"You cannot enroll in the very kind of coverage that you want for yourselves, and then turn around and deny it to Americans who don't happen to be Members of Congress," wrote Rep. Joe Crowley (D-NY). "If your conference wants to deny millions of Americans affordable health care, your members should walk that walk."
How many Republicans will go along with this? None. Exactly zero.
Margaret & Helen: Palin's Denial Park
It takes a special kind of evil to deny the unemployed extended benefits while at the same time calling for permanent tax cuts for millionaires and billionaires – a move which will increase the deficit by $700 billion over the next decade.
Washington is poised to stop providing extended unemployment benefits despite the huge number of laid-off workers, the paucity of job openings, the high rate of underemployment in every sector of the economy and stubbornly slow economic growth. That's because Republicans in the Senate insist that, unlike the hefty tax cuts they covet for the wealthy, the comparatively slender subsidies for the unemployed must not be financed with borrowed money. This penuriousness is not just hypocritical, it's bad economics.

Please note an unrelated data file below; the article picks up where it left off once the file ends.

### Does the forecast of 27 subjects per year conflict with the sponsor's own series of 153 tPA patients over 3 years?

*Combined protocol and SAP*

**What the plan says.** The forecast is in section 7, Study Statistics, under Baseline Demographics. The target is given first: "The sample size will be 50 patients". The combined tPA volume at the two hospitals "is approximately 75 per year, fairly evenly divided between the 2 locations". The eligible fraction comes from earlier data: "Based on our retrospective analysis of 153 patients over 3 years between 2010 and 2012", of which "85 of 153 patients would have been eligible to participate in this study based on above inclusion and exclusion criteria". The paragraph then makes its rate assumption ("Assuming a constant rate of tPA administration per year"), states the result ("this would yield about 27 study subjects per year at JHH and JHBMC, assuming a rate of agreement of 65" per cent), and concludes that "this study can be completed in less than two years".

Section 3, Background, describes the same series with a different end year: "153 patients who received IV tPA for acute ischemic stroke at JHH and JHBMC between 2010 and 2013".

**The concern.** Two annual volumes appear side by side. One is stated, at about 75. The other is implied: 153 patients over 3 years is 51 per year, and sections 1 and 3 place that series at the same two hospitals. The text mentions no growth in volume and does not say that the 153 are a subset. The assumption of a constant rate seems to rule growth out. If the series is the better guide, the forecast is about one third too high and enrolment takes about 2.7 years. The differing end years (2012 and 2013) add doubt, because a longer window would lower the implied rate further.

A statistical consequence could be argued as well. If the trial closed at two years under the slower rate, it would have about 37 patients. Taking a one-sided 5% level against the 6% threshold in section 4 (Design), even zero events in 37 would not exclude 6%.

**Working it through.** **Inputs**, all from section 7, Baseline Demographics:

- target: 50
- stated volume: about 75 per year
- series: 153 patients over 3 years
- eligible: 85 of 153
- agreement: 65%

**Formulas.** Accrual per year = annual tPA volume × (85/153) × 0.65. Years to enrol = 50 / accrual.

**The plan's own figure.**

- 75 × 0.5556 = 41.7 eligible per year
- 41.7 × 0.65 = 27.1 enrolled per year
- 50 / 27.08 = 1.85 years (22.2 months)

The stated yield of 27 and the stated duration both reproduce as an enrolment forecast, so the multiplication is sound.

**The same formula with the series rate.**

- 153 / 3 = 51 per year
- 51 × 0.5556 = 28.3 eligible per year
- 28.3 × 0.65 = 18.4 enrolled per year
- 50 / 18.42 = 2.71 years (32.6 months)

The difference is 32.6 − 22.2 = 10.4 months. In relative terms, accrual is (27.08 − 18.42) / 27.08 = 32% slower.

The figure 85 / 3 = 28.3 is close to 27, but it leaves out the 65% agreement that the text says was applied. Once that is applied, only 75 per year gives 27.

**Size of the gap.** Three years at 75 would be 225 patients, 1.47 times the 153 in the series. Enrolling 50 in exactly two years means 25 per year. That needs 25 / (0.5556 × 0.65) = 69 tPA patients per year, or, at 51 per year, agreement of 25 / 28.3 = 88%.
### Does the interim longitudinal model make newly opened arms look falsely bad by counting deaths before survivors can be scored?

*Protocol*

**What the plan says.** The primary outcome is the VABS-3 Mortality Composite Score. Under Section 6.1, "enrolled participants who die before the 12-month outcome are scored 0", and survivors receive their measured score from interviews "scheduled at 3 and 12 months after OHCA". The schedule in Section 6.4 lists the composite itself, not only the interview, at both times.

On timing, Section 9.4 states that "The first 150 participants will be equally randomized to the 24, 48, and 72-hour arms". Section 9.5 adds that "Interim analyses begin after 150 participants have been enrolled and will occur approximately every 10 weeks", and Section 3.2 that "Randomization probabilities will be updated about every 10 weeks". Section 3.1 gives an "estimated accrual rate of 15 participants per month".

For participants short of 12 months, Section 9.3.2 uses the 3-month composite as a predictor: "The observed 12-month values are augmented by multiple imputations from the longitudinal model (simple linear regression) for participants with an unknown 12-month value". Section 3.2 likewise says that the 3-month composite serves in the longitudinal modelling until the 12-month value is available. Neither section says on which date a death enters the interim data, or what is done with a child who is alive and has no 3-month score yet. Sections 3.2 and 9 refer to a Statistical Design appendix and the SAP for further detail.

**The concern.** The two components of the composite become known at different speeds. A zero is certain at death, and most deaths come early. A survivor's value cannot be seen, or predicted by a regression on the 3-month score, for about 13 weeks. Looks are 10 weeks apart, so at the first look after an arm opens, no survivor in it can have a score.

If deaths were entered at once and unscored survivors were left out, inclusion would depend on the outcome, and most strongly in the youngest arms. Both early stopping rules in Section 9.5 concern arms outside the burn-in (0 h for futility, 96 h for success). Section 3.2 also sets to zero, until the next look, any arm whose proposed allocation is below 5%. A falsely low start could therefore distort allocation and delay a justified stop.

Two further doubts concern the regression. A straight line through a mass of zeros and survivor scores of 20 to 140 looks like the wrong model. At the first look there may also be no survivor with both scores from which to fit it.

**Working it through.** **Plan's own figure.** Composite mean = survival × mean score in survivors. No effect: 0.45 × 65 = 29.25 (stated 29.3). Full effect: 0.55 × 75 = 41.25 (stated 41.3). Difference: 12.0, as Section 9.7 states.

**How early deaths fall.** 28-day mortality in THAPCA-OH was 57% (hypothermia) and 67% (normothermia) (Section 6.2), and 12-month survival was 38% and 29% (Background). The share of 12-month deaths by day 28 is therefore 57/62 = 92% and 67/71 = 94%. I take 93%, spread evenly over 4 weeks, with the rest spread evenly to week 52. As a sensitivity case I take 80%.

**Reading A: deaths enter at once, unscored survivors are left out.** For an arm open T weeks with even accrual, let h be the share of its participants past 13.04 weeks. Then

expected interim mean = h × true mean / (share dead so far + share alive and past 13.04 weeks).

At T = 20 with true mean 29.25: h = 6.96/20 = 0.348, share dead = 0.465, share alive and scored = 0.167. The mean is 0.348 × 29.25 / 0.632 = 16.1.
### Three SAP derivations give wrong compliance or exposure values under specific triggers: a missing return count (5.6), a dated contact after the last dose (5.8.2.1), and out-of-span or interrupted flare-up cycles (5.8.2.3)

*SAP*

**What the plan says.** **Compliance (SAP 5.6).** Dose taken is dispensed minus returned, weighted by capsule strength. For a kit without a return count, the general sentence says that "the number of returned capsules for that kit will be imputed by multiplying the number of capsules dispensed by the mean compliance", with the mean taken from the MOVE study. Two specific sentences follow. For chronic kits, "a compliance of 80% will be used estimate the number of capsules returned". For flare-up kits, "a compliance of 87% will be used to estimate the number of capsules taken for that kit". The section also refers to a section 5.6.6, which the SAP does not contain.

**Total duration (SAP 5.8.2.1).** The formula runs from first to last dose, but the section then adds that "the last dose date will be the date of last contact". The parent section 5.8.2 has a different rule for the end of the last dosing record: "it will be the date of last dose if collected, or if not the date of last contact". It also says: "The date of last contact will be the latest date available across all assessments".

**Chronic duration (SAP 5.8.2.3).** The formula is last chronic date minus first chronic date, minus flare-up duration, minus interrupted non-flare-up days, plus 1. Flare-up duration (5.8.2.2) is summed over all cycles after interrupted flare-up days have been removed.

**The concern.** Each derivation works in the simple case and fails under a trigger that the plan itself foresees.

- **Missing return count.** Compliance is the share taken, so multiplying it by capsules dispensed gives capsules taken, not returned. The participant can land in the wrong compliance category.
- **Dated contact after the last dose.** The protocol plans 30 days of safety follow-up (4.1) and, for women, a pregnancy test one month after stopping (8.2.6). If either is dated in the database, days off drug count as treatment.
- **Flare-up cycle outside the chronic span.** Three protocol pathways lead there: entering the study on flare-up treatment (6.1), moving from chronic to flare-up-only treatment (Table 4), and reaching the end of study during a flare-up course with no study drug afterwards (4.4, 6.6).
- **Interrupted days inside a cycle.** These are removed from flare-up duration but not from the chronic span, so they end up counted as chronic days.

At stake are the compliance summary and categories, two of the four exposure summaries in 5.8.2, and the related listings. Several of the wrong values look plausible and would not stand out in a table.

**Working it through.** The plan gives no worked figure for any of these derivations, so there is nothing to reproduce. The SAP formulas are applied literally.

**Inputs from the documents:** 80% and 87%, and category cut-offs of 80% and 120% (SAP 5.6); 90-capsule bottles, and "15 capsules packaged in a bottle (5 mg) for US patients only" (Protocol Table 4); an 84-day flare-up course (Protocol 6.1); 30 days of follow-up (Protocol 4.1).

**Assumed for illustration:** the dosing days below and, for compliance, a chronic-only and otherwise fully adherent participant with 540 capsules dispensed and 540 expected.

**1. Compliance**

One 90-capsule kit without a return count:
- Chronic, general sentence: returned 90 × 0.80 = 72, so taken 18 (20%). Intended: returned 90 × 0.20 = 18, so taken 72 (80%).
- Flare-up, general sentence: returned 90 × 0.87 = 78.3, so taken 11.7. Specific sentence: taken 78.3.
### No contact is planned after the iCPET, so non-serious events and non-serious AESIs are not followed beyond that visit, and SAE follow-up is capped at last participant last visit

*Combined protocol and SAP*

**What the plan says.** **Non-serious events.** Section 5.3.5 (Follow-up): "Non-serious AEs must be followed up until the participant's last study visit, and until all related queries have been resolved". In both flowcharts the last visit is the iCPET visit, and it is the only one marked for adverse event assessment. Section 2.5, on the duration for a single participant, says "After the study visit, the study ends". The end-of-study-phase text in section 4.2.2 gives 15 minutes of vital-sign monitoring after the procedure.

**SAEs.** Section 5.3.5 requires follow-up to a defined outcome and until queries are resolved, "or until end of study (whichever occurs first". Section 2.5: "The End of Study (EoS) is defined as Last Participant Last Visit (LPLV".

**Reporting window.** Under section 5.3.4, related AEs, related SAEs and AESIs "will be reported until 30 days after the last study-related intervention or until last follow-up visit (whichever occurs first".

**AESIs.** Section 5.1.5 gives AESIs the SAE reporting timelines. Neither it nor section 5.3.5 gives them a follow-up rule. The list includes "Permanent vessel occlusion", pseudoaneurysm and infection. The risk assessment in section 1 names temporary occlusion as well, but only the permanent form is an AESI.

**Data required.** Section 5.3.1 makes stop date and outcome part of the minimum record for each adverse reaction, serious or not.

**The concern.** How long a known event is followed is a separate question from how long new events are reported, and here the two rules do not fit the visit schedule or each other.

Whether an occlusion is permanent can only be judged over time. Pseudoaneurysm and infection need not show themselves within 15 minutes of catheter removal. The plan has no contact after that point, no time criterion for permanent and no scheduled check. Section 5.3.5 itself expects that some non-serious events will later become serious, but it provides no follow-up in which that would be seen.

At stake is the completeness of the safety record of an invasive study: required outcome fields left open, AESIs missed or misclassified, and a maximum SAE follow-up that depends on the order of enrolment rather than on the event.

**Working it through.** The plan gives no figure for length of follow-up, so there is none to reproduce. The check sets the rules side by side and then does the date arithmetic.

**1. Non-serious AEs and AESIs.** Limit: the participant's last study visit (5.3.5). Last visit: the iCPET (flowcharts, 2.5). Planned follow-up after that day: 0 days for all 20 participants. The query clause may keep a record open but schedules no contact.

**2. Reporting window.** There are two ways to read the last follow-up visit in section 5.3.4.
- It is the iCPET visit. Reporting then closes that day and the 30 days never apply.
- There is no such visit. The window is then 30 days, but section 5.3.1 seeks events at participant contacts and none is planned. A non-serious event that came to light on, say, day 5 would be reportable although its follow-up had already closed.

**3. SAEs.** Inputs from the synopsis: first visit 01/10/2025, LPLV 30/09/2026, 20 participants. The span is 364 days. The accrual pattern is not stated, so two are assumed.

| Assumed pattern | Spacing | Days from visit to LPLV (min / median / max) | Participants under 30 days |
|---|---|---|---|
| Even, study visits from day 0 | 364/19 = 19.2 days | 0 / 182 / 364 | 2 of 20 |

The current federal program, which offers up to 73 extra weeks of unemployment benefits to idled workers, is due to expire Nov. 30. If it does, about 2 million unemployed people will have their benefits cut off in December.
…and it takes a special and pathetic kind of stupid to buy into so blatant an example of Republican hypocrisy.
Creedocide Pest Exterminator: http://www.youtube.com/watch?v=3Z297UtcJ8g&feature=player_embedded
McConnell too busy for dinner with Obama, eats with Federalist Society instead